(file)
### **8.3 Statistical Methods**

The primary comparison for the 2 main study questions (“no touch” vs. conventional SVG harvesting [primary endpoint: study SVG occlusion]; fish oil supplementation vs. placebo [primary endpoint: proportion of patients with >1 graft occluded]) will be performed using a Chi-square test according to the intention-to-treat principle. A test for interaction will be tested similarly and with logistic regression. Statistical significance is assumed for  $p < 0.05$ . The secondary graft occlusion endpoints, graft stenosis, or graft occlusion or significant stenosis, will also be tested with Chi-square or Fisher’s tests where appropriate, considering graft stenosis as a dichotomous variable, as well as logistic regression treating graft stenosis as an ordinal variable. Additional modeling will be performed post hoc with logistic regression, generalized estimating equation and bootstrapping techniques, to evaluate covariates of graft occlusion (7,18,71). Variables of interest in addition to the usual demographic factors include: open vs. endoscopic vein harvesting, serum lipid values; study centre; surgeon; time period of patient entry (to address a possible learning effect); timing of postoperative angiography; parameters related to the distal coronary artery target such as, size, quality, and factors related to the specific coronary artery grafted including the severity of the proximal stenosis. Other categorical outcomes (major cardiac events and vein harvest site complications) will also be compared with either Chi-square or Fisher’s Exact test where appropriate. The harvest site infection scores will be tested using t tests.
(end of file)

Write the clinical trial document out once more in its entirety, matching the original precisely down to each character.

### **8.3 Statistical Methods**

The primary comparison for the 2 main study questions (“no touch” vs. conventional SVG harvesting [primary endpoint: study SVG occlusion]; fish oil supplementation vs. placebo [primary endpoint: proportion of patients with >1 graft occluded]) will be performed using a Chi-square test according to the intention-to-treat principle. A test for interaction will be tested similarly and with logistic regression. Statistical significance is assumed for  $p < 0.05$ . The secondary graft occlusion endpoints, graft stenosis, or graft occlusion or significant stenosis, will also be tested with Chi-square or Fisher’s tests where appropriate, considering graft stenosis as a dichotomous variable, as well as logistic regression treating graft stenosis as an ordinal variable. Additional modeling will be performed post hoc with logistic regression, generalized estimating equation and bootstrapping techniques, to evaluate covariates of graft occlusion (7,18,71). Variables of interest in addition to the usual demographic factors include: open vs. endoscopic vein harvesting, serum lipid values; study centre; surgeon; time period of patient entry (to address a possible learning effect); timing of postoperative angiography; parameters related to the distal coronary artery target such as, size, quality, and factors related to the specific coronary artery grafted including the severity of the proximal stenosis. Other categorical outcomes (major cardiac events and vein harvest site complications) will also be compared with either Chi-square or Fisher’s Exact test where appropriate. The harvest site infection scores will be tested using t tests.